When you are created by God, for God, there will be a day and time when the Holy Spirit awakens your heart and gives you life. It is an act of His grace and mercy that any of us have eyes to see and believe who Jesus is. It is a supernatural act of God Himself, and I believe that when more and more BAC's or regenerated believers or Christians or whatever label you want to put on us begin to truly understand who we are and how we came to be who we are, the more we will begin to truly glorify Christ and the Father in heaven. We will give praise where praise is due and be saying, like the saints in Revelations, "Worthy is the Lamb who was slain."
Our fallen natures are what keep us from doing this more and more now (and I include myself in this). We want everything to be about us. We think God redeemed us through Christ so that the main focus of our existence here would be to clean up our own sin--and, I am NOT saying that it is okay for us to continue to sin, so please don't misunderstand me. I AM saying that we were created to love the Lord our God with all our hearts and all our minds and all our souls and then love our neighbors as ourselves. To love Him this way, not only do our hearts have to be miraculously given new life and a new object of affection, but we also MUST see the beauty of what He has done for us. We don't deserve it, but we have it. It is hard to accept that truth because you have to give up the idea that your "good behavior" earns something for you--even after you have been born again.
We can't gloss over ALL of what we know. We are unfinished in this life--our ultimate completion is not going to come until Jesus' return and our resurrection--when we are given new bodies and the sin nature is gone FOREVER. Yes, we must fight against that sin nature while we live, and we will because the new life inside us hates that part of us, but it will not be gone until we are resurrected. We remain here, outside of ultimate Glory, playing our parts in fulfilling ultimate Glory because GOD WILLS IT. He made us, He chose us--this is His story we are living, not ours. God does not change His plans according to human behavior. If you believe that, I think you need to really question . . .doesn't that put the ultimate power in man's hands and not God's? That is a frightening thought, in my opinion. Beyond frightening, it's actually idolatry.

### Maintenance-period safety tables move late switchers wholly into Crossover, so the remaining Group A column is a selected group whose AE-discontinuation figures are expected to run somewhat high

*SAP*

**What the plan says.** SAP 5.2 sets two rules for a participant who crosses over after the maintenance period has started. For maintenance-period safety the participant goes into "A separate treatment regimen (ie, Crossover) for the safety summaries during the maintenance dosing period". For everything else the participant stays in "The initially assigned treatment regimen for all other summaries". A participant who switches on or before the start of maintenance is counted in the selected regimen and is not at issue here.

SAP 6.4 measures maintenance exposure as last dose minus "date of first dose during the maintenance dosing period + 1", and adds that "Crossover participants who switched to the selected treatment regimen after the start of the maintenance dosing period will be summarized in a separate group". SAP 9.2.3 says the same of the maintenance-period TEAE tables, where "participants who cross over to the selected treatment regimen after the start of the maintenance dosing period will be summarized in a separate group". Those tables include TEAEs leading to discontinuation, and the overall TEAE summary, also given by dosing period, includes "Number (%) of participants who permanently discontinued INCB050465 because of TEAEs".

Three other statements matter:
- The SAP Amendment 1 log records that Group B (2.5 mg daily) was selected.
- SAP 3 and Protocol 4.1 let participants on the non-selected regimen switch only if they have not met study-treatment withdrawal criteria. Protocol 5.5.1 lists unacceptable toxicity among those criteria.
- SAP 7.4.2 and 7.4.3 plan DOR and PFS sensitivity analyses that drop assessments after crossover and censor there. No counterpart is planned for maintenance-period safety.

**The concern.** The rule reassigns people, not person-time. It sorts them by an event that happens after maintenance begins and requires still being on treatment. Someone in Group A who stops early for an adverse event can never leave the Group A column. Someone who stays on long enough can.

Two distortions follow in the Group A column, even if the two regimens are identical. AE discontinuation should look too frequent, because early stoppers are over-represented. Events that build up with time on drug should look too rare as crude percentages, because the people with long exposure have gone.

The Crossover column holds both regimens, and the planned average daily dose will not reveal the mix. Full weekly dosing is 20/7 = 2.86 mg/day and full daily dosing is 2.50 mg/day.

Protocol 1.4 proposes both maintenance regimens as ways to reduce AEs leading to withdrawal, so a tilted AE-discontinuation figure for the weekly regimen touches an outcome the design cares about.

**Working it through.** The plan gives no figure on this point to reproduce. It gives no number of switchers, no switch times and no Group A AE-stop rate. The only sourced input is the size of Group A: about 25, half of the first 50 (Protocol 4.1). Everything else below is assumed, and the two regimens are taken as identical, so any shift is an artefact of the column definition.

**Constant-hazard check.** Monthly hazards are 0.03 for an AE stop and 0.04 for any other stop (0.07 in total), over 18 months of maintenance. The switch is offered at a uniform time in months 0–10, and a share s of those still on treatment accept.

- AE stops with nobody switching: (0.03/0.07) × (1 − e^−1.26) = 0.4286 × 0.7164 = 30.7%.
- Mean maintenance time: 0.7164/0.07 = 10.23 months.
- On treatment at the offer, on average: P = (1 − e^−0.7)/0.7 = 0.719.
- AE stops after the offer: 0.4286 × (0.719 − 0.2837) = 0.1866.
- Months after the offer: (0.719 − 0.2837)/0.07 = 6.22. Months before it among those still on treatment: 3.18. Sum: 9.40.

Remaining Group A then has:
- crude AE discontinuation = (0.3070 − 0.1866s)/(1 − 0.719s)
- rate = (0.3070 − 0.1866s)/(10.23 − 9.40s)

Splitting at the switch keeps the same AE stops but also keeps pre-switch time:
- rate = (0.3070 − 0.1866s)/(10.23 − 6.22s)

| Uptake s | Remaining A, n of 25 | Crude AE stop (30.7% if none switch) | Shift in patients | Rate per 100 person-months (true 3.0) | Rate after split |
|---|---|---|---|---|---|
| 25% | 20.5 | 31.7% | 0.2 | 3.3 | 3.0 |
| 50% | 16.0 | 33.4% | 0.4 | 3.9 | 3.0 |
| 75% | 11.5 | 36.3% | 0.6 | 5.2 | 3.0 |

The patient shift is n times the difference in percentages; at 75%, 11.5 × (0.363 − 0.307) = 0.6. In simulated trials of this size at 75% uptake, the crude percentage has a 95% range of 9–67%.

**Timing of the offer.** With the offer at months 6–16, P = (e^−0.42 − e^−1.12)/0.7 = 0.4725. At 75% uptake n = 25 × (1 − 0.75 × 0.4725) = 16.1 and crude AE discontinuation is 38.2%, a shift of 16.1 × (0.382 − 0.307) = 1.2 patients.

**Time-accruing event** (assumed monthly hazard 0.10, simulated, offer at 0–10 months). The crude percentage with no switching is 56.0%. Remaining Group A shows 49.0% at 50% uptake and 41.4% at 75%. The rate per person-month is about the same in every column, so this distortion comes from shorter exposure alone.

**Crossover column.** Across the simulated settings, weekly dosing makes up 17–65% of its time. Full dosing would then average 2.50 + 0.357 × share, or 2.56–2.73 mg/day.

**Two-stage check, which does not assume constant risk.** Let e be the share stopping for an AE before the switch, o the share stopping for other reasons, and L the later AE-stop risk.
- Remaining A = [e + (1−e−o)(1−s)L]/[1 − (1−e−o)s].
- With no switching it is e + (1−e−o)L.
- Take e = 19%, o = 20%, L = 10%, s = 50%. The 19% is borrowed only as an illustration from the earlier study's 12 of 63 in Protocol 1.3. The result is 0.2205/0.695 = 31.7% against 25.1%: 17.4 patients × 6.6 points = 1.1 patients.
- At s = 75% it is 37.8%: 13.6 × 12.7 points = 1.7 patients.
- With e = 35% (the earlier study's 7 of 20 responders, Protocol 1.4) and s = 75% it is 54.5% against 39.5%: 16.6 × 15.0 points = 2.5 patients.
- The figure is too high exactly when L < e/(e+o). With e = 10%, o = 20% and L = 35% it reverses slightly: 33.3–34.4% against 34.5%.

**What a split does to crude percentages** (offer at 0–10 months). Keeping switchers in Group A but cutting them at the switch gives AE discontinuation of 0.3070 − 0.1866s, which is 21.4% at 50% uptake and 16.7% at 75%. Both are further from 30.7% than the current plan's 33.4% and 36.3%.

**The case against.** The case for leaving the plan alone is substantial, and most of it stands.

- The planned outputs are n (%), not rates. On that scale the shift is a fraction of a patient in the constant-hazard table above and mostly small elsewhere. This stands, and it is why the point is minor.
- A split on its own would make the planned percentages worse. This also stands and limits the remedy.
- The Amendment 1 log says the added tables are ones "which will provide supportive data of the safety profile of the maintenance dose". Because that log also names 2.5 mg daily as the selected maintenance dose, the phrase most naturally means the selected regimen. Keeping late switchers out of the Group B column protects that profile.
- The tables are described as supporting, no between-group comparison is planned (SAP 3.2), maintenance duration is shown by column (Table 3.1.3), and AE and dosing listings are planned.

Opinion8ed wrote:Hey Paula! Haven't been here for ages and was glad to see you are still around. Unfortunately I don't really have time to answer the question but really wanted to say hi. Of course it is an issue I have thought about a lot over the years like we probably all have. So I'm going to come back tomorrow and give you my two cents. Hope everything is good with you.
Anyway, that noted . . . not sure if we agree, yet I do believe God will change his mind and plans according to human behavior, but only as it fits into the larger picture of what He is doing.
One example is how He changed his mind about starting over with Moses on Mount Sinai. If He had it would not have taken away from his promise . . . from what He was doing overall.
I believe some would argue that due to God being omniscent, it isn't a change of plans as He planned for that anyway. I think that is a matter of perspective, but that's me.
jo555 wrote:And, I don't think it is blasphemous (spelling?) to say God will change his mind (beyond the foundation). I think He is secure enough in Himself to allow us liberty, as confined in his overall will.